Cellular Standards – CompTIA A+ 220-1101 – 1.4

Our cellular networks have seen significant change, and improvements to voice and data access have continuously improved over time. In this video, you’ll learn about GSM, CDMA, 3G, 4G, and 5G technologies.

Many of the things we do in our normal workday involve using our mobile phones. These are our cell phones. And we call them cell phones because they are using a cellular network. We call it cellular because we are separating up the geography of an area into sections or cells. And we put antennas at the edges of those cells so that we’re able to maintain connectivity wherever we might happen to travel.

Some of the original cellular networks were called 2G networks. And they consisted of two global standards. One of these standards was GSM or the Global System for Mobile Communications. And the other one is CDMA or Code Division Multiple Access. Both of these standards were very good for voice communication, but they had very limited support for sending data over these wireless networks. They were originally circuit switched networks and really had to be upgraded to allow some type of data connectivity.

GSM was a big part of that very early cellular network. GSM being the Global System for Mobile Communications. GSM was about 90% of the worldwide market. It was a standard in the European Union and allowed you to have coverage wherever you happen to travel in the world. In the United States, common GSM networks were the AT&T network and T-Mobile network. This GSM network allowed you to have all of your phone configurations on a subscriber identity module or a SIM card. And you can move that card from phone to phone, and your phone number would follow you depending on where that SIM card happened to be.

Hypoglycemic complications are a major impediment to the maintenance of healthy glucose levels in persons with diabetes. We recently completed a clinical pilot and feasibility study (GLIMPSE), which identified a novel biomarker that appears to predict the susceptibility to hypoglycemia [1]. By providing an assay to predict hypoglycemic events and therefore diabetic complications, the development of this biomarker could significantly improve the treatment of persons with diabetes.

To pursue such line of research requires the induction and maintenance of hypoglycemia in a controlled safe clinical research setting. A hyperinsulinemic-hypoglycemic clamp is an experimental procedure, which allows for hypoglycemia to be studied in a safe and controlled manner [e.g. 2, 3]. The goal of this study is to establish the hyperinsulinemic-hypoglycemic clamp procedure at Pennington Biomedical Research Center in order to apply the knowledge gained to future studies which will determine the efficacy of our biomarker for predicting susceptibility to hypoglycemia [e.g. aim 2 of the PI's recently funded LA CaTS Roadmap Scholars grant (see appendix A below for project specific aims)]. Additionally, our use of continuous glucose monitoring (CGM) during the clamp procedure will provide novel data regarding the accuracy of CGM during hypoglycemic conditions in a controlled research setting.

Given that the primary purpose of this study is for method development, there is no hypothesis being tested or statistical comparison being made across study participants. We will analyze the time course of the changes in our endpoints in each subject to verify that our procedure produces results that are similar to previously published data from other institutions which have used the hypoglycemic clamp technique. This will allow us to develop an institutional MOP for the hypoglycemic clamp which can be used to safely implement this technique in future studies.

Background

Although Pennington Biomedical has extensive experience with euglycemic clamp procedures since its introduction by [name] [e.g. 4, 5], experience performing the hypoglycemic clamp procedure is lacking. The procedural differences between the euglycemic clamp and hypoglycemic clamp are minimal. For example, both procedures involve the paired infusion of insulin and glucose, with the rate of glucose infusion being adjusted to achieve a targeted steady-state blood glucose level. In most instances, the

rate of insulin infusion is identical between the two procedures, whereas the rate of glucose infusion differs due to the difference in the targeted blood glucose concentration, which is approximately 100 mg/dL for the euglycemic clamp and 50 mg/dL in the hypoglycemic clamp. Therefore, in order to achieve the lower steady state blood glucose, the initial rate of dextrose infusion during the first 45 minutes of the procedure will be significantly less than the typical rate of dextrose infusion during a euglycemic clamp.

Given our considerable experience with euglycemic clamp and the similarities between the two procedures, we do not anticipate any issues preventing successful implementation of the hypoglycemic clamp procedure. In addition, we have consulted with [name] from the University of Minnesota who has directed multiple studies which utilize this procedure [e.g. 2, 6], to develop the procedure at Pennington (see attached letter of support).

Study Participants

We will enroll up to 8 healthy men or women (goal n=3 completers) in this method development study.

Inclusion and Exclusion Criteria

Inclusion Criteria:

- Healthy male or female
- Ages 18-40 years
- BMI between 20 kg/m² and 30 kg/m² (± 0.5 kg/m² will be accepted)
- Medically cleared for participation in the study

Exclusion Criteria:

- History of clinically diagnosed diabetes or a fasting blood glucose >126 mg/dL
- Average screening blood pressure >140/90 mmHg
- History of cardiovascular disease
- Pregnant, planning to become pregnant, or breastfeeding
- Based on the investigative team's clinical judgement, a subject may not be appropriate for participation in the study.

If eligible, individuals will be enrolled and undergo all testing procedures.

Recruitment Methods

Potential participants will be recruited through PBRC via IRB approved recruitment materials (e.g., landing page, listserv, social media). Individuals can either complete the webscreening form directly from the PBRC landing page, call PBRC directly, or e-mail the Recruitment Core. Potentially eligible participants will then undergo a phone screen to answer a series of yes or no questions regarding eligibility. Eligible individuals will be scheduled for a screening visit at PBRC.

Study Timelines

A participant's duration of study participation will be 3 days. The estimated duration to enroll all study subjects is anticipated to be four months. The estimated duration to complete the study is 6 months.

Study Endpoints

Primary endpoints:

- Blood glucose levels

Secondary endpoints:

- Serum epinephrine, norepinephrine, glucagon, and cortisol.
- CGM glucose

This GSM standard used multiplexing to be able to have many people communicating at the same time over the same frequencies. Every user got a little slice of time and could send the information while other people were also conversing on that same network. This allowed people to perform voice communication, data communication, and combine all of that across many people in one single geographic area.

CDMA is the Code Division Multiple Access. And as the name implies, you can have multiple people communicating over this network. But as they were sending information, they were sending it with a particular code. Each call used a different code to be able to communicate, which meant that the handset that you were using could filter out codes that weren’t important to your conversation and focused only on the code specific between you and who you’re talking to. In the United States, CDMA was commonly used by Verizon and Sprint. They controlled exactly what handsets you were able to use on those networks. And unfortunately, CDMA wasn’t popular in other parts of the world or with other providers.

As more people needed additional capabilities on these mobile networks, we needed newer standards that provided additional features. One of these newer standards was the third generation or 3G technologies that we introduced in 1998. This allowed us to have much more capabilities for the data that we were sending from our mobile devices. And we had additional speed so we could send more of that data much faster over these same networks. Usually we got about several megabits per second of speed over the best possible 3G connectivity.